As the rear platoons were re-entering the LZ, they came under a "human wave" attack from the north side.  Lt. Grant took charge of the two platoons that had re-entered and repelled the enemy's assault.  We only received "human wave" assaults from the north, but we could hear and see a mass of people gathering on the east and west, and if it hadn't been for the artillery and air strikes right among them, I an sure we would have been "human waved" from three directions.

I couldn't call for artillery on the north where the major "human wave" attack was coming from because C Company had been operating to the northeast and as soon as we made contact the second time, about 1500 hrs, C Company had been ordered by Col. Procter, the Battalion Commander, to close in with "Alpha Army" and I didn't want to take the chance of hitting friendly troops.

For more than an hour my company took everything that "Charlie" could throw at us; we were hit with enemy 82mm mortars from the north and west and 60mm mortars from the south, which totaled approximately 60 rounds.  We repelled "human wave" after "human wave" attack from an estimated battalion size unit.

The mortars and "human wave" attacks hit the company hard and two of the three platoon leaders were killed or wounded, but the men continued to fight as a unit in a manner that makes me proud to have associated with each one.  Every act of heroism that has ever been committed by an American unit in combat was committed sometime or another in this little LZ that day.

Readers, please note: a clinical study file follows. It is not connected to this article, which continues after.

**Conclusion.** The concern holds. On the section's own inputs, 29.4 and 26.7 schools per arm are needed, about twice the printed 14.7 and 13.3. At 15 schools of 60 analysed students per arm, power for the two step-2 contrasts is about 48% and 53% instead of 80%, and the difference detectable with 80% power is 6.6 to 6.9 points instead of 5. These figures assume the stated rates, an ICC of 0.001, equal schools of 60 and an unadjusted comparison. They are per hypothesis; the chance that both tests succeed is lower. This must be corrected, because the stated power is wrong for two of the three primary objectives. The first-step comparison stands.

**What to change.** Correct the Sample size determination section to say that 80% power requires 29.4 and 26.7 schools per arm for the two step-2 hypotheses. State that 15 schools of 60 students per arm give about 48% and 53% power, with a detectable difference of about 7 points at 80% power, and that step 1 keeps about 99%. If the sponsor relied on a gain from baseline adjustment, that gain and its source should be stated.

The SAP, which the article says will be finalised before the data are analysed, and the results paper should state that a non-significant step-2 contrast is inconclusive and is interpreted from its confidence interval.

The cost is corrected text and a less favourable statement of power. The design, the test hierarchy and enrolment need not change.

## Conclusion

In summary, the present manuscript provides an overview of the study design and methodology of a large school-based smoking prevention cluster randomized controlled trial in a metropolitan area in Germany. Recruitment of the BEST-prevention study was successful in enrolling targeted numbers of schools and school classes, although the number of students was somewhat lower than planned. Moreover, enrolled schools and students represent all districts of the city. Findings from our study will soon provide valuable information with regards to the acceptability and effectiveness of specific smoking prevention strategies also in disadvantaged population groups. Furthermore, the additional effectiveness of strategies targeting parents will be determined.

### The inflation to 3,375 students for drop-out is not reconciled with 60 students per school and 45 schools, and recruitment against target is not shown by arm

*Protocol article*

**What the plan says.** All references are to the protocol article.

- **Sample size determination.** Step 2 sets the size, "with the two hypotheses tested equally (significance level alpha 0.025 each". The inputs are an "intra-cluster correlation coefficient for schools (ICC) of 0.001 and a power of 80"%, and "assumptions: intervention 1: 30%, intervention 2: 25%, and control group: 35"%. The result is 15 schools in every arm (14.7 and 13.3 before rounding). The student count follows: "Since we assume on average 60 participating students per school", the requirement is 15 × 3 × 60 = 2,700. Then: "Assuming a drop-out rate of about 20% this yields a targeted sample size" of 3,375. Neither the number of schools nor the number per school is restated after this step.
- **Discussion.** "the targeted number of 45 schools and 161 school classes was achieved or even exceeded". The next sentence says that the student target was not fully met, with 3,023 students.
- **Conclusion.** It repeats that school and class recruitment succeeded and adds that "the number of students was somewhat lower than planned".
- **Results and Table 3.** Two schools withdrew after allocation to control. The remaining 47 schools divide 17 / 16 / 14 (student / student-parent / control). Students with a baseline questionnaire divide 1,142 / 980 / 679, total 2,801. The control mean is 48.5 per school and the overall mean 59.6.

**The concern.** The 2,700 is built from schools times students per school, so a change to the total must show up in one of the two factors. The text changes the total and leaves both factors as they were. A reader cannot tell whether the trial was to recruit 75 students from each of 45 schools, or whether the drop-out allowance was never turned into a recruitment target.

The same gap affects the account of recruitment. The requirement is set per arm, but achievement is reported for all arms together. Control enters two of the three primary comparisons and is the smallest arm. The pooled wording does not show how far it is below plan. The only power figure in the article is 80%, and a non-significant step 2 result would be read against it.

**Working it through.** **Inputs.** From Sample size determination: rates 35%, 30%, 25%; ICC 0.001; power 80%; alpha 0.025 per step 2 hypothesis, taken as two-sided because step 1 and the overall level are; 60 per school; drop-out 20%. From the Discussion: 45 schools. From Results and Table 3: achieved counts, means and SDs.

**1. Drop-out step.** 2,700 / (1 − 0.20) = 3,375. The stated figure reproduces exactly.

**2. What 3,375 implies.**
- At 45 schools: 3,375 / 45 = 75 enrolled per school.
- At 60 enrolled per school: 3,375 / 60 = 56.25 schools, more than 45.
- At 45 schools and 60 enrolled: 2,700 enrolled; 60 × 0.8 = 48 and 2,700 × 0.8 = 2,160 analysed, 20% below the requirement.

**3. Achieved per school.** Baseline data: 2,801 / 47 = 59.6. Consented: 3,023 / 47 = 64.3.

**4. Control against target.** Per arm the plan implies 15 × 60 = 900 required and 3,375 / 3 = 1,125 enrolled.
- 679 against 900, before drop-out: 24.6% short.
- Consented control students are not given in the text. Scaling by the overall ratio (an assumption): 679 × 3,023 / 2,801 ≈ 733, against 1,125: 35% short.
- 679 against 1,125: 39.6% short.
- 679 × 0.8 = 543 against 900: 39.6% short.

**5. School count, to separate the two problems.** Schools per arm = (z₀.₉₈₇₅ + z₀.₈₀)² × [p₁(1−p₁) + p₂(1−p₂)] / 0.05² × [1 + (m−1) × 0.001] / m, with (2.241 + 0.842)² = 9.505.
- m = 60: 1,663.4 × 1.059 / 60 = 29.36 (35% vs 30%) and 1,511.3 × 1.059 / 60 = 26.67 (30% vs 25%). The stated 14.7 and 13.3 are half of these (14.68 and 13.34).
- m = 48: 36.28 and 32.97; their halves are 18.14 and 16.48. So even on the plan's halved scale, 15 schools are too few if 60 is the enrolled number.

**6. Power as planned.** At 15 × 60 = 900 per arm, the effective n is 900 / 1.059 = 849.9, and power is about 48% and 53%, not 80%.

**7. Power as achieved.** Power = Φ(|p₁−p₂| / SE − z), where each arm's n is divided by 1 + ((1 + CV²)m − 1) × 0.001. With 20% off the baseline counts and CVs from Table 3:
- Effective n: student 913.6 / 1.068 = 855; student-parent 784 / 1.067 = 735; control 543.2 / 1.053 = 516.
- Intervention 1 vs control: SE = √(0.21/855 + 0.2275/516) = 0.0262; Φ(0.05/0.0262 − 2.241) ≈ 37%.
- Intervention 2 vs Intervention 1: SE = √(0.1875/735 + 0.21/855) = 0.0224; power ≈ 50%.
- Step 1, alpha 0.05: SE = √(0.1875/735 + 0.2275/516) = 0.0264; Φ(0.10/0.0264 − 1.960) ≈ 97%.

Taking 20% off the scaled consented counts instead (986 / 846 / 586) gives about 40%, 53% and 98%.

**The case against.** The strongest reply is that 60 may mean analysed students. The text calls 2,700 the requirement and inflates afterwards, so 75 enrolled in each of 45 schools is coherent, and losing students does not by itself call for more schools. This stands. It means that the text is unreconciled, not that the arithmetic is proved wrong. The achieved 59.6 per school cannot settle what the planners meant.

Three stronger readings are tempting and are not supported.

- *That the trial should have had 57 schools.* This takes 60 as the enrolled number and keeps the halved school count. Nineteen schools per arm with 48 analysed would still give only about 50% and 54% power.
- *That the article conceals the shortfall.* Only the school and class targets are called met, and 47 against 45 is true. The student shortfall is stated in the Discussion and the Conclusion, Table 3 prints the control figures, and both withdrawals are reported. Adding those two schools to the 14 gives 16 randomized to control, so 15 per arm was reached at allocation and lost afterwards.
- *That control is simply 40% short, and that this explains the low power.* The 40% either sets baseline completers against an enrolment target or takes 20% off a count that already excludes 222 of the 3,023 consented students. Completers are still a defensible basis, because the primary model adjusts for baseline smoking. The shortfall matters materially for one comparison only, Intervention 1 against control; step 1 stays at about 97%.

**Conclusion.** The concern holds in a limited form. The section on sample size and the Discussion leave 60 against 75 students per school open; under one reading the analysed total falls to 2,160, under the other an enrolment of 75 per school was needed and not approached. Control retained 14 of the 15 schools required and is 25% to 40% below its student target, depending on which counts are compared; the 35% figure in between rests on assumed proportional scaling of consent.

As ammunition became a critical item, we braced ourselves for what could have been the last "human wave" assault. "Charging Charlie" Company broke through the thick underbrush screaming and hollering and attacked the enemy from the rear.  When C Company appeared, the enemy broke contact and almost immediately the fighting stopped.  Needless to say C Company was a welcome sight.  I Could have kissed every man.  The company was 800 or 1,000 meters away, and in less than one half hour they had cut their way through the thick underbrush to our position.

We didn't have time to survey the battle area, but the way the artillery and air strikes were falling among the enemy, combined with the company's small arms fire into the "human wave" attacks, I would say no less than 180 enemy soldiers had been killed.  In support of the operation there were 4 FAC missions called in, and more than 930 rounds were fired by B Battery, 2nd Battalion, 9th Artillery.

Colonel James G. Shanahan, the commander of the 3rd Brigade Task Force, 25th Infantry Division and combat veteran of World War II and Korea, stated "I have never seen, in all my experiences, a unit hit as hard as this company was hit and yet maintain its unit integrity and its command control.  It is evident that the superb leadership and the discipline of well trained men is the major factor which prevented this company from being overrun."

As the dead and wounded were being evacuated and the company began moving back to the battalion command post to prepare for the next day's activities, Captain Boss stated that he had never seen a group of men fight so courageously or with greater valor against such overwhelming odds as did the men of "Alpha Army" and he felt that his company, although hit hard, had dealt a far greater blow to the NVA.

Note: Lee Boss is now a pastor of a large Christian congregation in Austin, Texas

NOVEMBER 13, 1966